Buyers purchase their plot through a plot shop that specialises in the district, with staff on hand to talk people through the process, as well as explain their choices with regards to finance and build routes.
The design process at Homeruskwartier is managed through extensive zoning, which has been used to create distinct sectors. For example there are areas for canalside living, for homes with larger gardens, bungalows, super-sustainable homes and architecturally exceptional housing, as well as developer-built apartments, some of which are collectives.
The zoning is a concept that could easily be applied to large developments in the UK, as it offers a viable blueprint for how large-scale custom build could be applied to the UK.
In contrast to Homeruskwartier, Ijburg is a new residential area built on reclaimed land from the IJ Lake, somewhat controversially. Unusually, Ijburg has floating houses, including custom builds, but it is its residential custom build streets that offer an example of what can easily be replicated in the UK.
In this high-density area, the dominant base house type is modelled on the row houses of Amsterdam. In fact, these original houses were themselves custom builds back in the day – with the first purchasers having fairly free rein beyond width and height as to what they built.
Consequently, the custom build streets of Ijburg feature terraces with the same width – with the exception of the odd double plot, and typically the same height. But residents are relatively free to do what they want on the outside, and can choose any configuration and finish they want on the inside.
The result is a melting pot of styles and materials, yet the height and width restrictions give a sense of uniformity to the streets. Even with highly unusual designs and finishes, the overall look is one of well-to-do streets of well-appointed homes. Nothing is shabby, and the residents we spoke to were immensely proud of what they’d achieved.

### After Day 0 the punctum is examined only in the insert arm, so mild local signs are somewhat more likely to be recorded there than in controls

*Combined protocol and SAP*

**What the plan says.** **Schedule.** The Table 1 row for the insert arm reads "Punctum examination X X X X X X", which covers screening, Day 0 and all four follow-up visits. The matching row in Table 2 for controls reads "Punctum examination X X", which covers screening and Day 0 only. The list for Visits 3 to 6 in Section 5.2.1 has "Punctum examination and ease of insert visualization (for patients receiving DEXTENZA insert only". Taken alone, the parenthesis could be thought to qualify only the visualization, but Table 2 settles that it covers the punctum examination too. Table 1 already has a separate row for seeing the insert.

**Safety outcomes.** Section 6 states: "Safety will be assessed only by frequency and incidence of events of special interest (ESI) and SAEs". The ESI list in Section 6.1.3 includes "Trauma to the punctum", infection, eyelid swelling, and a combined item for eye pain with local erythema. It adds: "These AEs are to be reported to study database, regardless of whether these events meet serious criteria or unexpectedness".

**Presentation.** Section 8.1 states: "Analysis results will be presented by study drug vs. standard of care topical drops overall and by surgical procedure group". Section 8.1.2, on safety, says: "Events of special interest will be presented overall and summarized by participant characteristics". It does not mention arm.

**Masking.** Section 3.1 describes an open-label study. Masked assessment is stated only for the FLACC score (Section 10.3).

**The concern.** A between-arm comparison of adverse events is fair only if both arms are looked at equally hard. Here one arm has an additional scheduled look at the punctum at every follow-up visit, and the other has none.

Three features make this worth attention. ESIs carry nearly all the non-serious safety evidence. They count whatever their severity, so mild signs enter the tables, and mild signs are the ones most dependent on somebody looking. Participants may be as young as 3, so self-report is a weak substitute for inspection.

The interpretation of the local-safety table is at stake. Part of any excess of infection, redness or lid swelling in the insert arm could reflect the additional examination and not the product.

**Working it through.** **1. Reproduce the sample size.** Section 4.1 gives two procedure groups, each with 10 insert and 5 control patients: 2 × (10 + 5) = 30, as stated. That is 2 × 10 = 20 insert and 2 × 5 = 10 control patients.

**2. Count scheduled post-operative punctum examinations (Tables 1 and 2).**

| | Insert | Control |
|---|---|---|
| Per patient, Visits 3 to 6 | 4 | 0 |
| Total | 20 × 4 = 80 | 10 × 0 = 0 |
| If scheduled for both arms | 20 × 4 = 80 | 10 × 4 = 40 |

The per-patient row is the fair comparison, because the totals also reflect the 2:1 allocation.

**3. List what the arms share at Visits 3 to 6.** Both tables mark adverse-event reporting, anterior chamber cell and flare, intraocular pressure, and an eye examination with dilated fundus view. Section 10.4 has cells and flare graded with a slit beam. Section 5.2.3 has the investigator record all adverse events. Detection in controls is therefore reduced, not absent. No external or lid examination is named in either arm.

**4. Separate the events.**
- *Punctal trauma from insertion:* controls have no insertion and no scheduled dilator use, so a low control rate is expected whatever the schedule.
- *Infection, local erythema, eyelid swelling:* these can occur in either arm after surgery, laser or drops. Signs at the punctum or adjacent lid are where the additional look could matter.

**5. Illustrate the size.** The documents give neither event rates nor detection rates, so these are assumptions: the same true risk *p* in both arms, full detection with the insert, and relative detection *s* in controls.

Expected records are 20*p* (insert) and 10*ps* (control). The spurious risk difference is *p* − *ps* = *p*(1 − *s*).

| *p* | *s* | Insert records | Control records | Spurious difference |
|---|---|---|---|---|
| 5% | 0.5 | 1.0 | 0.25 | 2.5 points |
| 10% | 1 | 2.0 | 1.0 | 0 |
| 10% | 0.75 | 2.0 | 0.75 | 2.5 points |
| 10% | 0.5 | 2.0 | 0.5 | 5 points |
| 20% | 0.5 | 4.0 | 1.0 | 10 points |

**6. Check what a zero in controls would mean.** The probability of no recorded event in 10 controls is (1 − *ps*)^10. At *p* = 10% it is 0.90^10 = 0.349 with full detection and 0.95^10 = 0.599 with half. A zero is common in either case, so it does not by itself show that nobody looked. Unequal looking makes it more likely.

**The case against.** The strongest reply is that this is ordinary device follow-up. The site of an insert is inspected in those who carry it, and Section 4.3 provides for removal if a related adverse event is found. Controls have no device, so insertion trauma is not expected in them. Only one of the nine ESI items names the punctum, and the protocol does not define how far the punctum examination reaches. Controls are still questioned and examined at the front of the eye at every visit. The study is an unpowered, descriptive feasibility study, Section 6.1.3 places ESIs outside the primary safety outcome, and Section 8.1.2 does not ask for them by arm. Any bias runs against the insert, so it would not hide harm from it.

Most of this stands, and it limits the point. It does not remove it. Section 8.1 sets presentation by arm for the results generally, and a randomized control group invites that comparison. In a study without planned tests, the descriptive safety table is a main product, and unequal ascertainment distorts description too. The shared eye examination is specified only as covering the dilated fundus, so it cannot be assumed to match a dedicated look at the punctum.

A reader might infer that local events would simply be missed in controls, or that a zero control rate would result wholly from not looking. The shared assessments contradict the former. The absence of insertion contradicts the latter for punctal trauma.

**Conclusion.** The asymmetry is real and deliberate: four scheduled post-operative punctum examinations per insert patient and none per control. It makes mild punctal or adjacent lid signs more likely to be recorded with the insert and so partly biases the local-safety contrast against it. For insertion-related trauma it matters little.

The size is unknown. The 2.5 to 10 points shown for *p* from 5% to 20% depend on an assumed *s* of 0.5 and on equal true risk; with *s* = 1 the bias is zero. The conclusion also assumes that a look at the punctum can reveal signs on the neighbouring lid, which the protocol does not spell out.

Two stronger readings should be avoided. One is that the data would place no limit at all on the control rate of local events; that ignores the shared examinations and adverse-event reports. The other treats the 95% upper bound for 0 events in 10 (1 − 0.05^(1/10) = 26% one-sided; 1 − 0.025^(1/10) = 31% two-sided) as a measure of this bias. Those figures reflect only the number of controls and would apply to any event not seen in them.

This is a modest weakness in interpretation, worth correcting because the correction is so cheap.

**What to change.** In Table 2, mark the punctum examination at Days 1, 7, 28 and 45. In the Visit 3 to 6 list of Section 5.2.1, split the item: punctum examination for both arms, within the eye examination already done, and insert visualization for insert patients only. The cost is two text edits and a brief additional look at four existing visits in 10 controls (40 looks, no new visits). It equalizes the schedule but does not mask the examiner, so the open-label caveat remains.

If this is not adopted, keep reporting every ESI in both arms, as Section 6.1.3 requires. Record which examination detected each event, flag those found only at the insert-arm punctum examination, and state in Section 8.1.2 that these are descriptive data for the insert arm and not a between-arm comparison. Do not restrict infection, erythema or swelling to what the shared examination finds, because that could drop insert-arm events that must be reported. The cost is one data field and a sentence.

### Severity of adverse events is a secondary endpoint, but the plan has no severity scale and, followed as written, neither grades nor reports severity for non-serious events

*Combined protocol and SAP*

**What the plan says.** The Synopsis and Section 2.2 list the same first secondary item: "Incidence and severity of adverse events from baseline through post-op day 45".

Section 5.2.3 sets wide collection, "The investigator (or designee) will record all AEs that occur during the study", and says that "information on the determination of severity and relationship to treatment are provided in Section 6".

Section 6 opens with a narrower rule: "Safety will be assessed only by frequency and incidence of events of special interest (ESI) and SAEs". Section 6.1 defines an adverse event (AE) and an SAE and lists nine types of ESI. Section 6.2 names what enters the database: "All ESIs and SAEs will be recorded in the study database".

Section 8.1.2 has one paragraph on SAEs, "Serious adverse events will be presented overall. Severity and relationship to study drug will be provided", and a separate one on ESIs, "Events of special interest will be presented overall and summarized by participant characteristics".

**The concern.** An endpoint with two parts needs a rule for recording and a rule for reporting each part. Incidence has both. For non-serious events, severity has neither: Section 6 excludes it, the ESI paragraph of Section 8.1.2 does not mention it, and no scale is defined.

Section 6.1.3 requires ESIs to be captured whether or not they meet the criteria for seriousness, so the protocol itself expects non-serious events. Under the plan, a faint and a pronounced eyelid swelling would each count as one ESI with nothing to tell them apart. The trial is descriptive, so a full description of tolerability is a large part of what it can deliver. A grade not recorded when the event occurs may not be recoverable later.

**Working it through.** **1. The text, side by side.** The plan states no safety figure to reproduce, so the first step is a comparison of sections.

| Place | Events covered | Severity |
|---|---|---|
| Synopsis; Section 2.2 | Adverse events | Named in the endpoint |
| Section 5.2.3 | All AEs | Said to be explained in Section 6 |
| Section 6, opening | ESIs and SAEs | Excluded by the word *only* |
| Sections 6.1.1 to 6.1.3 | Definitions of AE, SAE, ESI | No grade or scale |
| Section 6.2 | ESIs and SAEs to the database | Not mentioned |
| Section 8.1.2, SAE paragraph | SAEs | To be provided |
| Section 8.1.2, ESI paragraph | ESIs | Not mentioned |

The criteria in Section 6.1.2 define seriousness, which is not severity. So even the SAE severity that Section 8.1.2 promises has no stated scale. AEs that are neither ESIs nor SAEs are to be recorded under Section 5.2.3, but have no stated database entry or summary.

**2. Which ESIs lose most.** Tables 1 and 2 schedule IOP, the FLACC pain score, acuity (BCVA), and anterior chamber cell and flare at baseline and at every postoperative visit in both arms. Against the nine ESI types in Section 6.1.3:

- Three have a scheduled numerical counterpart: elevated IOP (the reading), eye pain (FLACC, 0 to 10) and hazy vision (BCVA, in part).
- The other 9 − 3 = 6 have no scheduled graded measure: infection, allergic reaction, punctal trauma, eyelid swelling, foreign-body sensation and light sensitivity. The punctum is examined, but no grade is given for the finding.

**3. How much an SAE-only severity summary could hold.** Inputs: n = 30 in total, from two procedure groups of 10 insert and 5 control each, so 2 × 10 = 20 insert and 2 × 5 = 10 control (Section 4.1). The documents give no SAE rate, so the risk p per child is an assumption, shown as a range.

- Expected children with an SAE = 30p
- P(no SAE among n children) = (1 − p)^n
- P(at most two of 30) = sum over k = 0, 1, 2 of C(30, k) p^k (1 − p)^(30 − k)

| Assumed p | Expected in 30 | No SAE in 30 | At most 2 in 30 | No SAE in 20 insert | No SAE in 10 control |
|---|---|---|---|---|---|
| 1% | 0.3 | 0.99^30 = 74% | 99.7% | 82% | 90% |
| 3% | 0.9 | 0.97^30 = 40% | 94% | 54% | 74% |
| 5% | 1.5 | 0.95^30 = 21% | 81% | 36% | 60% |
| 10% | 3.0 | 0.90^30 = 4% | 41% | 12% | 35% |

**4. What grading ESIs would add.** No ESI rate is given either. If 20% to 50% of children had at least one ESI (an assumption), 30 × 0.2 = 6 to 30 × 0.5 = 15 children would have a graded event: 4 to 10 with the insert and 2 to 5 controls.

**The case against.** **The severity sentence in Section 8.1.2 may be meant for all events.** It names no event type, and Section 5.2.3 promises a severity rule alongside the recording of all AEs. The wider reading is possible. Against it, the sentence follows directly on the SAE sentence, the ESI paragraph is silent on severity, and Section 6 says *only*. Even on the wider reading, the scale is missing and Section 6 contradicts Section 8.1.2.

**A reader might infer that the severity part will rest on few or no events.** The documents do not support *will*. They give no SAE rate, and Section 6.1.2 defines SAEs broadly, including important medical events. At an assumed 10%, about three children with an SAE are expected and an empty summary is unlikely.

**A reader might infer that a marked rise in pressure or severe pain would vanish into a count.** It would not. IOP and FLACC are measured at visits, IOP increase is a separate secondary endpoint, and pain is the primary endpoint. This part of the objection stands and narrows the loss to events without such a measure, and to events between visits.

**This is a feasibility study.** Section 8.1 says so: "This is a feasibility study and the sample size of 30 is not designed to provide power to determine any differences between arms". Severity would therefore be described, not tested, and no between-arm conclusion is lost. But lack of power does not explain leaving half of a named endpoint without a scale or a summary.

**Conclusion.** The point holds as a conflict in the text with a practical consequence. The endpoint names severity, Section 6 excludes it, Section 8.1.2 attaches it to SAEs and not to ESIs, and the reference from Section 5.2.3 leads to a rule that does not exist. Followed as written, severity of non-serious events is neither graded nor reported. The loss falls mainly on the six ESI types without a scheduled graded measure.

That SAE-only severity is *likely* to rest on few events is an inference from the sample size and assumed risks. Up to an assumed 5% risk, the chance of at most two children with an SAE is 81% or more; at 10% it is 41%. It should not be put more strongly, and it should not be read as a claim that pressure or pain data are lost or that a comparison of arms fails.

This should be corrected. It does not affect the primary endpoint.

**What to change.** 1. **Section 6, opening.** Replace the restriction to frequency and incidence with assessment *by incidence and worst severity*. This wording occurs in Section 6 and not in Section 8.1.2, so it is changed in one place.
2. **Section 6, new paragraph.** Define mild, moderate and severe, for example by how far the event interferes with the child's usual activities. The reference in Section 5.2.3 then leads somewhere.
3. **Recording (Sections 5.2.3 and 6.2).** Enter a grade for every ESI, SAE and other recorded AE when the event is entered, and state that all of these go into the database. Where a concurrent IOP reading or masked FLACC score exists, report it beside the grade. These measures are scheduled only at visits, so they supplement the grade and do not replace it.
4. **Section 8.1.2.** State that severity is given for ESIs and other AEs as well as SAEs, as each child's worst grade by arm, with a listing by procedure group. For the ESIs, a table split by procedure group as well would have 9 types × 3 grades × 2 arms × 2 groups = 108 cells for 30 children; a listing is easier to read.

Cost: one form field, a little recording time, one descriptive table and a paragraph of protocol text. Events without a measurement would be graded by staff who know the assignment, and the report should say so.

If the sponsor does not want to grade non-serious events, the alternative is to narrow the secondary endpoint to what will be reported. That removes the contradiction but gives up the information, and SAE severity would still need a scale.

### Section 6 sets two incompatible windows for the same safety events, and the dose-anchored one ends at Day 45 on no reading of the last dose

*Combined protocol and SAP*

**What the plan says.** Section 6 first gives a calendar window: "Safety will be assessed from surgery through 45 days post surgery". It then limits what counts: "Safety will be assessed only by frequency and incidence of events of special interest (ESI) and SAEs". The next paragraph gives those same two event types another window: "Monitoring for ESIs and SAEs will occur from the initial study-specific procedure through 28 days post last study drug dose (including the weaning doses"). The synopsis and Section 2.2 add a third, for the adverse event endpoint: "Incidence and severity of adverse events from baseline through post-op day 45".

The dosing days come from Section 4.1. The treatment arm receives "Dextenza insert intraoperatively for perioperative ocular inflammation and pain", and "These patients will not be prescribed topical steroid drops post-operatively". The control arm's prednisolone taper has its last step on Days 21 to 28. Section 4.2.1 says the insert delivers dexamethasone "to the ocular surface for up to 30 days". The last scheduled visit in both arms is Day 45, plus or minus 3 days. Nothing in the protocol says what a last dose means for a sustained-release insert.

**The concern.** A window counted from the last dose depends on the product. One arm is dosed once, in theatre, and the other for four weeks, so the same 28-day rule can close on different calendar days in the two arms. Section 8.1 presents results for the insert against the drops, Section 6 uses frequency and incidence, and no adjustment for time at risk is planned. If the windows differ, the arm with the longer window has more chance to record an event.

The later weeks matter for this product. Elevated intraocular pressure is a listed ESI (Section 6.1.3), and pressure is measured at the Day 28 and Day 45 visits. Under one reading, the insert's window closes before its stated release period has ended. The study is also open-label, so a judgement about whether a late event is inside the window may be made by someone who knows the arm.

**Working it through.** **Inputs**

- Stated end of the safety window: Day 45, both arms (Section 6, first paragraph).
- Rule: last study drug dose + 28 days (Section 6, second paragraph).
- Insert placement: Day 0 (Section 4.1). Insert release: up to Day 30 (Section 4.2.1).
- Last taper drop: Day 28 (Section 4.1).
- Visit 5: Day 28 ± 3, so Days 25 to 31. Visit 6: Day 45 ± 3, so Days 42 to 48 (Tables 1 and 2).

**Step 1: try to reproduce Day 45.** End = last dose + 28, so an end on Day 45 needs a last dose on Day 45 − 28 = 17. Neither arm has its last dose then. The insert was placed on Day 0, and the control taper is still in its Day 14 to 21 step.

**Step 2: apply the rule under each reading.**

Looking around, there are all sorts of design to see, including a home with double-height glazing and wall-openings that offer ventilation. Should you want yellow tiles as a cladding – no problem. It fits right in between a traditional Tyrol-inspired home with shutters and a house with a huge ground floor window that perfectly frames a prize Harley Davidson.
Between the UK’s stiff planning system and our conservative tastes, I realise that we’re highly unlikely to see such a creative neighbourhood in the UK, and not everyone would want to live in such an area.
But in such a progressive country, we should be able to offer alternatives to the mean brick estates that represent our late 20th century contribution to English architecture, and that aren’t cloying Poundbury’s with their feet firmly placed in a different century.
We have enough land to warrant experimenting with exciting architectural projects, and custom build offers the perfect model to deliver this. And we know there’s a frustrated supply of would-be builders waiting in the wings.
So why should exciting design be the preserve of the priviledged?
The good news comes in the fact that the chatter from the group was positive. The consensus was that the custom build neighbourhoods looked great and were a viable option for the UK. Now let’s make it happen!